York County sheriff: 1 policy violation found during April 4 high-speed chase
07/01/2014 10:02 PM
07/02/2014 6:57 AM
A York County deputy was cited for violating the Sheriff’s Office’s pursuit policy during the April high-speed chase that prompted a State Law Enforcement Division investigation of York Police Chief Andy Robinson.
The April 4 midday chase involved several York officers, sheriff’s deputies and agents with the county’s drug enforcement unit. No one was injured during the chase.
Sgt. David Heath Clevenger has been given a written reprimand for not using his car’s emergency signals or sirens while speeding to catch up with the pursuit, sheriff’s officials said. Efforts to reach Clevenger for comment were unsuccessful.
The Herald first reported last month that Robinson was suspended for three days without pay and three other York officers were disciplined in May for several infractions of York’s pursuit policy, including the use of excessive speeds and “poor judgment,” according to the York department’s review of the incident.
After the chase, officers arrested Jacob Floyd Bailey, 29, of Marietta and charged him with grand larceny, reckless driving and other crimes, police records show.
SLED has finished its use of force investigation into whether Robinson inappropriately stepped on Bailey, who was lying on the ground and handcuffed at the time.
Tenth Circuit Solicitor Chrissy Adams’ office, which handles cases in Anderson and Oconee counties, has said it has not yet determined whether charges will be filed against Robinson or when its review of SLED’s investigation will be finished. The case was assigned to Adams’ office due to potential conflicts of interest in other solicitors’ offices, including the 16th Circuit in York.
York City Manager Charlie Helms and police department leaders handed down Robinson’s suspension and disciplined three other officers for violating pursuit policy during the chase, which reached speeds of more than 130 mph.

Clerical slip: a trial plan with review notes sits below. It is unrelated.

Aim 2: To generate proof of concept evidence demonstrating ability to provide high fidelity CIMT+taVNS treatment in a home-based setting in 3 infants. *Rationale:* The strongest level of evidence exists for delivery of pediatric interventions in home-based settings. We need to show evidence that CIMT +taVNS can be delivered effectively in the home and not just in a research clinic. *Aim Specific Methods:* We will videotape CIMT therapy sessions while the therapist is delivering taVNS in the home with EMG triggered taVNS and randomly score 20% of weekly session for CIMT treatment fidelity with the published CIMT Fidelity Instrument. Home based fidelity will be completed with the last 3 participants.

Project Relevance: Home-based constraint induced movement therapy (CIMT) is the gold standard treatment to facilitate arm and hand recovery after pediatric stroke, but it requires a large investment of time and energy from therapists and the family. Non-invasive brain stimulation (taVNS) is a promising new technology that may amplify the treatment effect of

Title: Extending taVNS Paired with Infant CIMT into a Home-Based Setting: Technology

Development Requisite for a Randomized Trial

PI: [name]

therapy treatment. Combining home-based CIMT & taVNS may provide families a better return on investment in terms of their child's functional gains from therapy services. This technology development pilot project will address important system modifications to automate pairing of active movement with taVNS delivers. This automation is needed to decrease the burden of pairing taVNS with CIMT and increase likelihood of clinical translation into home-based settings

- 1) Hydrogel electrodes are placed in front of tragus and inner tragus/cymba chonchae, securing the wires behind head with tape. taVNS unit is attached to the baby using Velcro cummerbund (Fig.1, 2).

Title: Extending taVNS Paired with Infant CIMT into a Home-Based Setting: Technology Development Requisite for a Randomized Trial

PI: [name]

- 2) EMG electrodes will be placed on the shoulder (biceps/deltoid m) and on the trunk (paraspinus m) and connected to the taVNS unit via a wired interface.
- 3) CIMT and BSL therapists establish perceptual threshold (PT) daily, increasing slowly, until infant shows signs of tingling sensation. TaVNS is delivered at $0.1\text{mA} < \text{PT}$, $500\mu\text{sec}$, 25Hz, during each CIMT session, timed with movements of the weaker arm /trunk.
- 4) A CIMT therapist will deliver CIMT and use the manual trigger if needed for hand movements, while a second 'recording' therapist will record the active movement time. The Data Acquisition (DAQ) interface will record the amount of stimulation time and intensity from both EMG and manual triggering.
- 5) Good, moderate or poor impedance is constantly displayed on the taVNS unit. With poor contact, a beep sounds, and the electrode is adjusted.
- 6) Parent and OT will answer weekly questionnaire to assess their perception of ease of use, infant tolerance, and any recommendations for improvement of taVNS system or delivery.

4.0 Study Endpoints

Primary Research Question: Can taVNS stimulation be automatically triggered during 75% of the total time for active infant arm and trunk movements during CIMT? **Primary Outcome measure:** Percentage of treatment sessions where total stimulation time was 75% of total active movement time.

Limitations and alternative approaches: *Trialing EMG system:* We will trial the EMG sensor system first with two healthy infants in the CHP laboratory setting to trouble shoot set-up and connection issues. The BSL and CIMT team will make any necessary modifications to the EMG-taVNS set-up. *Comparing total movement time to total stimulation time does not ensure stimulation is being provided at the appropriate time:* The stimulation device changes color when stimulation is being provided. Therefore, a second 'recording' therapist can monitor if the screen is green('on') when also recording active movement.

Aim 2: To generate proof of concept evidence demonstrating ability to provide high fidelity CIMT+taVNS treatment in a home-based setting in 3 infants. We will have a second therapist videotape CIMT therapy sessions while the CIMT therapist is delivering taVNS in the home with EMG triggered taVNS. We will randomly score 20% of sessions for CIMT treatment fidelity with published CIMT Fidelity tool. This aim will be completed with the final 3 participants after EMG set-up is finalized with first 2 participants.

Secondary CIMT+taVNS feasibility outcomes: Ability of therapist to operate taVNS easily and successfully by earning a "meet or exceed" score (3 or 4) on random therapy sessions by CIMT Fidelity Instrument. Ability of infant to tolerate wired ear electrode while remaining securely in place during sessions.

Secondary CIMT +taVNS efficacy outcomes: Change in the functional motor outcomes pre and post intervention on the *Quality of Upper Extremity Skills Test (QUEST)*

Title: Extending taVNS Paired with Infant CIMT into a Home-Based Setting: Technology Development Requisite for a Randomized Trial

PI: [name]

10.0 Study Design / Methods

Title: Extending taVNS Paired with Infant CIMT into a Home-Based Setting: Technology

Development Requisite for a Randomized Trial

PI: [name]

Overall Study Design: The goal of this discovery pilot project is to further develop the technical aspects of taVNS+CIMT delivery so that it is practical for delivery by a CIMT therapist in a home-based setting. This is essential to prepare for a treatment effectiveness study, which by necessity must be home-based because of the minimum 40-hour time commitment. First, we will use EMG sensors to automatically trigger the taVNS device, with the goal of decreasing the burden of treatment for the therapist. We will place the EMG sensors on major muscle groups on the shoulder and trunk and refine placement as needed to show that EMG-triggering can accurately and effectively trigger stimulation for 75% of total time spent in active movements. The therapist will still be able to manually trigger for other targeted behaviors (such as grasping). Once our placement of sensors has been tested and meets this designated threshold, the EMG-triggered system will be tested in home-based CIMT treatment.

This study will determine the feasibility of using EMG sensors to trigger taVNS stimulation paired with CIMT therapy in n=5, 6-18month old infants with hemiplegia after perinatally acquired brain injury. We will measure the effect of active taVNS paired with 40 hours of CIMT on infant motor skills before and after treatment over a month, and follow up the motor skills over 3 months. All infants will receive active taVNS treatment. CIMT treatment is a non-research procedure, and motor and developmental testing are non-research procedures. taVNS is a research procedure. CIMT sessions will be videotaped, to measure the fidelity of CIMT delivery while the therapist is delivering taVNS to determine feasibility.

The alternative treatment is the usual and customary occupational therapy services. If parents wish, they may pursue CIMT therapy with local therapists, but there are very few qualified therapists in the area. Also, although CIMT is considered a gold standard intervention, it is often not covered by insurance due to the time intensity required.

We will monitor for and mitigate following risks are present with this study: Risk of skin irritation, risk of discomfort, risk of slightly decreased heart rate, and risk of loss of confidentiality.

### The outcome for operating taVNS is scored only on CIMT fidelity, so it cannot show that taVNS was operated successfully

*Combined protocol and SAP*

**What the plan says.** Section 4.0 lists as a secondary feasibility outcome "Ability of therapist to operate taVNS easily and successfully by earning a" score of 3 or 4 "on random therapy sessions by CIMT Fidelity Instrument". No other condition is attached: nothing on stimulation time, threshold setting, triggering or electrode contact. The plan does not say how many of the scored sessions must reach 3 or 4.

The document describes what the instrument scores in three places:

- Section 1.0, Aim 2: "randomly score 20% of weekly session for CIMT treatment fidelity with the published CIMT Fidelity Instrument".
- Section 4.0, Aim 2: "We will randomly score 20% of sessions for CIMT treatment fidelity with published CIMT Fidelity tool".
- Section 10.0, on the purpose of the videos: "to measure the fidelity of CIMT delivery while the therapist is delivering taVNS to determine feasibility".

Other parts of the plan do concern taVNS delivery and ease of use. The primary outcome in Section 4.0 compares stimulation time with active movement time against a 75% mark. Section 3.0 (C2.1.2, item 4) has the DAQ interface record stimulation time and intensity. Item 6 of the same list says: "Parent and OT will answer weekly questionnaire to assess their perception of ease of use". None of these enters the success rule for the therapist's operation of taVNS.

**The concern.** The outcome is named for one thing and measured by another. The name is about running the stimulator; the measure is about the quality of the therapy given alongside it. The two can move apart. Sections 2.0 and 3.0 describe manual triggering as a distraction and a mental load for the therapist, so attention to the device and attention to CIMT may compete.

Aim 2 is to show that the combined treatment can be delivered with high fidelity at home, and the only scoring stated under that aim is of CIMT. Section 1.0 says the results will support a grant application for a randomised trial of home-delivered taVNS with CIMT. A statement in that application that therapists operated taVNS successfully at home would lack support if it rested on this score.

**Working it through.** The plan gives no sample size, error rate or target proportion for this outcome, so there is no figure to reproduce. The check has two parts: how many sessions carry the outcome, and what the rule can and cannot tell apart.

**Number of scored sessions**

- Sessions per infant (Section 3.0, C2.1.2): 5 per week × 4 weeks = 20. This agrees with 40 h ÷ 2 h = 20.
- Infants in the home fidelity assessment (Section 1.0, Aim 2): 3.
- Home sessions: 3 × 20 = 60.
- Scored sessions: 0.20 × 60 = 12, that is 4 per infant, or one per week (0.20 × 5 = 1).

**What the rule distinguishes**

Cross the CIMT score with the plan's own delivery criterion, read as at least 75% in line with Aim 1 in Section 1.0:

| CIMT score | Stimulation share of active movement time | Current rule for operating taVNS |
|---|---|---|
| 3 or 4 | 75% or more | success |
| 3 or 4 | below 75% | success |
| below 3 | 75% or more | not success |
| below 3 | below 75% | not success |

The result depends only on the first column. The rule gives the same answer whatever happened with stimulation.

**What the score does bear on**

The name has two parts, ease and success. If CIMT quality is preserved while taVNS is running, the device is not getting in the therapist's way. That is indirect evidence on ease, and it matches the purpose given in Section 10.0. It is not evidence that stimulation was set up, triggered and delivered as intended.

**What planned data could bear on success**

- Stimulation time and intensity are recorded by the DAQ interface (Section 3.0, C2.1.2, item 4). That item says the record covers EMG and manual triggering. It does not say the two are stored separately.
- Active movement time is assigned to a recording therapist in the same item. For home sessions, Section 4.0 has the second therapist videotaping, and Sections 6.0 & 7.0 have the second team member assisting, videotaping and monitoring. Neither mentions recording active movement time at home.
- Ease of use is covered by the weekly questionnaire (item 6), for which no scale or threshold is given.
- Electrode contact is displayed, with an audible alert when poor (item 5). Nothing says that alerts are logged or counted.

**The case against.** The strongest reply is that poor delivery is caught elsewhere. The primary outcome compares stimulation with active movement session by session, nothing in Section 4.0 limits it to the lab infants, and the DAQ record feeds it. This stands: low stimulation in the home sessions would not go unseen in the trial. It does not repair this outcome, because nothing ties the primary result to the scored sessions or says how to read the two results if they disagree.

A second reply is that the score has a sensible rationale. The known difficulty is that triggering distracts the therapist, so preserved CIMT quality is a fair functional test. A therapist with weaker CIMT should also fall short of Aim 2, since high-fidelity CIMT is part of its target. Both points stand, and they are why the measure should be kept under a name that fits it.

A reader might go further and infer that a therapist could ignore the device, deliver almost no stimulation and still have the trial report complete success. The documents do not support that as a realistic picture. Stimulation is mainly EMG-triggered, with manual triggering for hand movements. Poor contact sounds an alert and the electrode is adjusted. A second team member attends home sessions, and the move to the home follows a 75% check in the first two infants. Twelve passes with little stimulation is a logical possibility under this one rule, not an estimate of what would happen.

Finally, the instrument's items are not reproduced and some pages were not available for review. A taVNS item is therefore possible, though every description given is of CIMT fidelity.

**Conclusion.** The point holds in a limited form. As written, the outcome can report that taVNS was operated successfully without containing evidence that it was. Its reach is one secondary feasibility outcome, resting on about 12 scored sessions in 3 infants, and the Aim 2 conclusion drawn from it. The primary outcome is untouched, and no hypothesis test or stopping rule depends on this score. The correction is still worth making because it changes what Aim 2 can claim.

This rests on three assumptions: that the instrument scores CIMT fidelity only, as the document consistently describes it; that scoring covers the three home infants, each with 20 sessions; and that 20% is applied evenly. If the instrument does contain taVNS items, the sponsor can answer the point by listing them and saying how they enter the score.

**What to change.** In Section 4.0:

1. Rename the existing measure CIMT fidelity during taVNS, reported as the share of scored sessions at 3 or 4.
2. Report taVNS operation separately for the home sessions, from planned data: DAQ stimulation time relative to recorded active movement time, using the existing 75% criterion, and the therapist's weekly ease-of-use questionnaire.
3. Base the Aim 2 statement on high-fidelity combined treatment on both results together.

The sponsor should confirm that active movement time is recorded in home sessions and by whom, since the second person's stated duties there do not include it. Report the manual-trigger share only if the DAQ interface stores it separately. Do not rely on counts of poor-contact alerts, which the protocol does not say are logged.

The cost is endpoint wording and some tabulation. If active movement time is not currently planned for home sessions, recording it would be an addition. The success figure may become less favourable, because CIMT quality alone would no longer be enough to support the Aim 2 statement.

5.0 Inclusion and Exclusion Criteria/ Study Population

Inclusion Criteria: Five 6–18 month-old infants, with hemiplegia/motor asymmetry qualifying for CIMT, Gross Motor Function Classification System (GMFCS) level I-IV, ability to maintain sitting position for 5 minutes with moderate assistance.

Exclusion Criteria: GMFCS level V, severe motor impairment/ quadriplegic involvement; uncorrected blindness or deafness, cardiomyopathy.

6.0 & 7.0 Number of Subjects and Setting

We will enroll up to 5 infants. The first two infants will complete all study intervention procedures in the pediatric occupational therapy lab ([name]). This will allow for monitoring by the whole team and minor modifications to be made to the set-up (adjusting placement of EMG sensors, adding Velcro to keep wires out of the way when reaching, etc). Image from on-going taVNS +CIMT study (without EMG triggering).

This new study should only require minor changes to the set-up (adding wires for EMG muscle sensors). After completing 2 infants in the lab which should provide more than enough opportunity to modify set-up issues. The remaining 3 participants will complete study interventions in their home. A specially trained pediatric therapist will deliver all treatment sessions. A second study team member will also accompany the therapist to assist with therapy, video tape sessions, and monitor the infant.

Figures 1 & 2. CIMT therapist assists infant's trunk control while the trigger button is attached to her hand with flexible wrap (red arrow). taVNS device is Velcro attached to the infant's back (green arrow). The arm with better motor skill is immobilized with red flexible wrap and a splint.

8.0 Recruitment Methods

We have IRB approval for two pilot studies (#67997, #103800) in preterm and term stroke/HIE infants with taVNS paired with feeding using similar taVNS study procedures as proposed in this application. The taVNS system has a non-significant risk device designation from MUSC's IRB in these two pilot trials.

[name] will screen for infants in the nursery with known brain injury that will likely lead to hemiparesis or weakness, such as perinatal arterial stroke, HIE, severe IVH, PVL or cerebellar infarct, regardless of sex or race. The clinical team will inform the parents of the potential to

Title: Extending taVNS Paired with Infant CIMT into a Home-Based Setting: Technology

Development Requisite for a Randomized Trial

Police officials have said the pursuit should have ended shortly after it started on East Liberty Street. Lt. Michael Keith Wills wrote in his review of the pursuit that there were “many opportunities for disaster.”
The sheriff’s office review of the chase dealt only with deputies’ actions during the pursuit.
The sheriff’s review of its deputies’ involvement found that, overall, the pursuit followed department guidelines. The evaluation uncovered what Kris Jordan, sheriff’s office attorney, called a minor policy violation.
Clevenger was reprimanded for speeding for a short distance to join the chase without using his vehicle’s blue lights or siren, Jordan said. Clevenger notified dispatchers that he was running “Code 2” toward the chase, she said, but department officials later found that a “Code 2” wasn’t needed.
The sheriff’s pursuit policy defines a “Code 2” or “silent run” as a police response to a crime or emergency during which officers are allowed to violate traffic laws – such as speeding or running red lights – without using sirens or blue lights.
Under state law and department policy, police officers are allowed to respond “Code 2” for three reasons:• To obtain evidence of a speeding violation
• To respond to a crime without alerting the suspect to their presence
• To conduct surveillance of suspects.
During the April 4 chase, no “Code 2” would have been warranted, Jordan said, because the suspect already knew police were pursuing him. Other sheriff’s office units involved in the pursuit were running “Code 3,” an emergency response mode that requires officers to use blue lights and sirens.
The sheriff’s office trains deputies every year on emergency vehicle operation, Jordan said. Deputies take part in practical exercises, such as driving, and undergo training on written policies.
The April 4 chase will be used in future training sessions as a “real-life example,” she said, because it involved unusual circumstances – the involvement of multiple jurisdictions and agencies and the suspect’s changing directions several times during the chase.
“We’re satisfied that there were no overt violations of policy,” Jordan said, but “one can always do things better.”
Sheriff’s office leaders noticed many positive aspects of the car chase, she said, including successfully arresting the suspect and that deputies appropriately “disengaged” from the pursuit when there were too many officers involved.
Herald reporter Jonathan McFadden contributed.
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